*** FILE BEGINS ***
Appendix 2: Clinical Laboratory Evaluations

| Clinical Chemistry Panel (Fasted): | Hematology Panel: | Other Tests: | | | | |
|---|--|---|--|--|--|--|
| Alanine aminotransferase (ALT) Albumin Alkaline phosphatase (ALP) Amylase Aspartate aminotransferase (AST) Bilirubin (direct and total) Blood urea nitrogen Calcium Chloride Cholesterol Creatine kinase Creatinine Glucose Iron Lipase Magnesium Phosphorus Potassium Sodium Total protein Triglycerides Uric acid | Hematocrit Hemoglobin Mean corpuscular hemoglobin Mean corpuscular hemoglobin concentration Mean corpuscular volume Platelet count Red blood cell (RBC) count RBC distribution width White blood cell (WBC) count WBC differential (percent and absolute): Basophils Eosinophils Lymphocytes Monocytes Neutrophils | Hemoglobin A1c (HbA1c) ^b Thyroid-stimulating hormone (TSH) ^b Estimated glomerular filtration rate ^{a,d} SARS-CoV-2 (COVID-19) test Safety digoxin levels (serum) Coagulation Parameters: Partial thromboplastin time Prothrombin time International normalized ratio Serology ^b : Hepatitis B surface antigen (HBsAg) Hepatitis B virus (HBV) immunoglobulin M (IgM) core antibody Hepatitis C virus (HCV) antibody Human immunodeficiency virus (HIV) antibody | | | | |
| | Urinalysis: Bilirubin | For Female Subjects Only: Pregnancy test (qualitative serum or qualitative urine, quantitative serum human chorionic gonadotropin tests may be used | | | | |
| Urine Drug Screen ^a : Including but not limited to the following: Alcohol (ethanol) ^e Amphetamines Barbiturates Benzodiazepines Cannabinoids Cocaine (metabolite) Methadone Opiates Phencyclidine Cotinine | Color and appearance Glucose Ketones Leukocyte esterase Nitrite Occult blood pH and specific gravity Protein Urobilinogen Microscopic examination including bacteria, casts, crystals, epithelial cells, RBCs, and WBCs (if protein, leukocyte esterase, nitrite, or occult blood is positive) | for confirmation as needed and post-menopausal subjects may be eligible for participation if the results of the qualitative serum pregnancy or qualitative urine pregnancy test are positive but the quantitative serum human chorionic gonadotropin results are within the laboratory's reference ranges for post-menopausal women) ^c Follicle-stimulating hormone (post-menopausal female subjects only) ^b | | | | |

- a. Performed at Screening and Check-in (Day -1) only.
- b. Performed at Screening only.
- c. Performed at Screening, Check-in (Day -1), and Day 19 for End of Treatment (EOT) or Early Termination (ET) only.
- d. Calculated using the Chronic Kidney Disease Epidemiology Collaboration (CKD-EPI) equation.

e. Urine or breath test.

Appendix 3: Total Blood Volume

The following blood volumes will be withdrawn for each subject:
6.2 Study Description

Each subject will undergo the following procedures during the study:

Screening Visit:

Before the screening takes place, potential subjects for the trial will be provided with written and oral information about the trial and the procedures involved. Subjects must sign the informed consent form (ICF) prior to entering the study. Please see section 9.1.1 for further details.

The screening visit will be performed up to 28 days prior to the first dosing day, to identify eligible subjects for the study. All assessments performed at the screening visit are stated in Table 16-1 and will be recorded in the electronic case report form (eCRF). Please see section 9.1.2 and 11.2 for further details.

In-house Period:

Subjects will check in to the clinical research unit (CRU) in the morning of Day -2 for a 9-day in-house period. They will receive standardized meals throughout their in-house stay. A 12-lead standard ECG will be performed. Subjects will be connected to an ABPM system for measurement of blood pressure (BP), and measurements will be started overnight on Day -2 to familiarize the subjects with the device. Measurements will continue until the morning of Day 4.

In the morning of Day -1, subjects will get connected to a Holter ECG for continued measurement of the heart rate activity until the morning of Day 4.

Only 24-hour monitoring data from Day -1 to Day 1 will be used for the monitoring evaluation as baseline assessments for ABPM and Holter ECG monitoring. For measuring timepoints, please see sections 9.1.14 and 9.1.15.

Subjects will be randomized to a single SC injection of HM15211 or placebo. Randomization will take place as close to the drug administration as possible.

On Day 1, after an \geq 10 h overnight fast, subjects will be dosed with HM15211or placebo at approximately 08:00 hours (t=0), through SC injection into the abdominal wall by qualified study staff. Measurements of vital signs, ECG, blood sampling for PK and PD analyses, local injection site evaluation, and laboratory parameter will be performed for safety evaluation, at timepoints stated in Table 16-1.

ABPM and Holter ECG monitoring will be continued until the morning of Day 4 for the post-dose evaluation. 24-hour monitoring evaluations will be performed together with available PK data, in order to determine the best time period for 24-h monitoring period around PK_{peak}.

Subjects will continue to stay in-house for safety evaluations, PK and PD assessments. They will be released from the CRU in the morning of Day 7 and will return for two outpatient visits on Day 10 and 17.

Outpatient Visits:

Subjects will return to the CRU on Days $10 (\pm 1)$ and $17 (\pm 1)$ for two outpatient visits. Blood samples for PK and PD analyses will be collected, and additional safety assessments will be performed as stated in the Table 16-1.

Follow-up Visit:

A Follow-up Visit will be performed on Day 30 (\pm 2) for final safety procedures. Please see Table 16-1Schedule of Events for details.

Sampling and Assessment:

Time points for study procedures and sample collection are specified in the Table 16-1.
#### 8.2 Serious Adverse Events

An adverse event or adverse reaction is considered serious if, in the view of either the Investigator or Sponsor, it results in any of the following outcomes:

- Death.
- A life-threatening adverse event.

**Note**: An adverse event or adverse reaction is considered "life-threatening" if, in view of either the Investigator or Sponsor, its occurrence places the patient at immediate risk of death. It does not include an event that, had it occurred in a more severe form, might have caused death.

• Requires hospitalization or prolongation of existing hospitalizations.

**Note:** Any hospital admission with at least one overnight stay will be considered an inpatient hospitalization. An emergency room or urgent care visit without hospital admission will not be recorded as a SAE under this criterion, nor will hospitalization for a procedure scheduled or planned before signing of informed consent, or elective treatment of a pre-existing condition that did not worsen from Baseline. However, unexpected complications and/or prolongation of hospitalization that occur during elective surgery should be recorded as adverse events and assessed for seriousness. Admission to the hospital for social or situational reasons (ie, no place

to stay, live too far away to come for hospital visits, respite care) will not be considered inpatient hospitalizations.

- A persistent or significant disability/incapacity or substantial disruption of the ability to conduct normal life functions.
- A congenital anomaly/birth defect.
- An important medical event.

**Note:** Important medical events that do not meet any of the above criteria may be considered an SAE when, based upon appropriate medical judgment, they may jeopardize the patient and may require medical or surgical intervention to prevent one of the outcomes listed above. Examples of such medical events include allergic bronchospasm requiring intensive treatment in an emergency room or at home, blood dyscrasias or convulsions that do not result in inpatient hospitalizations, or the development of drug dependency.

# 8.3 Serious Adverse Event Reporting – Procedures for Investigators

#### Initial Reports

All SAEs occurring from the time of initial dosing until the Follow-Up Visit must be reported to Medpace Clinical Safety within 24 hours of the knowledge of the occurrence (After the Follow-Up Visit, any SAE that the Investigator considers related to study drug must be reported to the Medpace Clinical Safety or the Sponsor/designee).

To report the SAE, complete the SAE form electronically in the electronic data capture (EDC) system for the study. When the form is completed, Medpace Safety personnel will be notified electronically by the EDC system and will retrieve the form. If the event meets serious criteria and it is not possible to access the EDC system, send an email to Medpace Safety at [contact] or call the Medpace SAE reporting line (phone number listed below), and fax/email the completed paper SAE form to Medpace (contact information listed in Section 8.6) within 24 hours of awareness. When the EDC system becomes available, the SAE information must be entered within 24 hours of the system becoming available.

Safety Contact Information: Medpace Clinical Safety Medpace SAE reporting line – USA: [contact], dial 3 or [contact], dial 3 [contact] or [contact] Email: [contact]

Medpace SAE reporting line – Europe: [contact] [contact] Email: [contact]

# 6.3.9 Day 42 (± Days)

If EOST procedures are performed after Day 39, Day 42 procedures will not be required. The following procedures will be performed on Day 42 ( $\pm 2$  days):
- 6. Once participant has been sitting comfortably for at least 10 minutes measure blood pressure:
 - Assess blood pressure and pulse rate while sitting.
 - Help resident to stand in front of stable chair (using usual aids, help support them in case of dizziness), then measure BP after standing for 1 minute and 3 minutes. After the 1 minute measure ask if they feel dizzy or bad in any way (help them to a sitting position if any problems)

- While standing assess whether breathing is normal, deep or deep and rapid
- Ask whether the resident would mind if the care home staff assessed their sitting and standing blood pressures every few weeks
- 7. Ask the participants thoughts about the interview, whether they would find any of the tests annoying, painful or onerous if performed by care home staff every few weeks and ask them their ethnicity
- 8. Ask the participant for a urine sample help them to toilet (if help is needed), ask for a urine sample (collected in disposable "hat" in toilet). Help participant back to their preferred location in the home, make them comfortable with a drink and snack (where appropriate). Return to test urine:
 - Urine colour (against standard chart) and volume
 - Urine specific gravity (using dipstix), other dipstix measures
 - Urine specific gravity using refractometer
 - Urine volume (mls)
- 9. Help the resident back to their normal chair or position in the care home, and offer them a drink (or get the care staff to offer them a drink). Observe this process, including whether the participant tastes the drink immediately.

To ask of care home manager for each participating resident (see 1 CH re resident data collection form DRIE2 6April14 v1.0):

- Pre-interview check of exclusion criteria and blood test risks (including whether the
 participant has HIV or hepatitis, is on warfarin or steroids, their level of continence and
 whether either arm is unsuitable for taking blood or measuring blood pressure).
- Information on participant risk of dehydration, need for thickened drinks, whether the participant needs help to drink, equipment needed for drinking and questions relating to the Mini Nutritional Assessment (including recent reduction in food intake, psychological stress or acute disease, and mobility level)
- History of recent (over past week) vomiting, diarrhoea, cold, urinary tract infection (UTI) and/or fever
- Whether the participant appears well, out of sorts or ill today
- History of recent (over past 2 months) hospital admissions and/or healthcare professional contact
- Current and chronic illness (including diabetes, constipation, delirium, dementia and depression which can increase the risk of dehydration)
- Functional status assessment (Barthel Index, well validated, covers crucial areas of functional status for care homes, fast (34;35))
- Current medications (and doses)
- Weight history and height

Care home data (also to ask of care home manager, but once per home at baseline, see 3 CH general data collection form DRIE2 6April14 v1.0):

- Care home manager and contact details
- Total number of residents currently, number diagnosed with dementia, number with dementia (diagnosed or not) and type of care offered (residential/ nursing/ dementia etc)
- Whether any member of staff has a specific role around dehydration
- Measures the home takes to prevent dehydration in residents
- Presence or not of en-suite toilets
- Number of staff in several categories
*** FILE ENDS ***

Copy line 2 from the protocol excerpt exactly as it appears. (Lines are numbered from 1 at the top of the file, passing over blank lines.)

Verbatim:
| Clinical Chemistry Panel (Fasted): | Hematology Panel: | Other Tests: | | | | |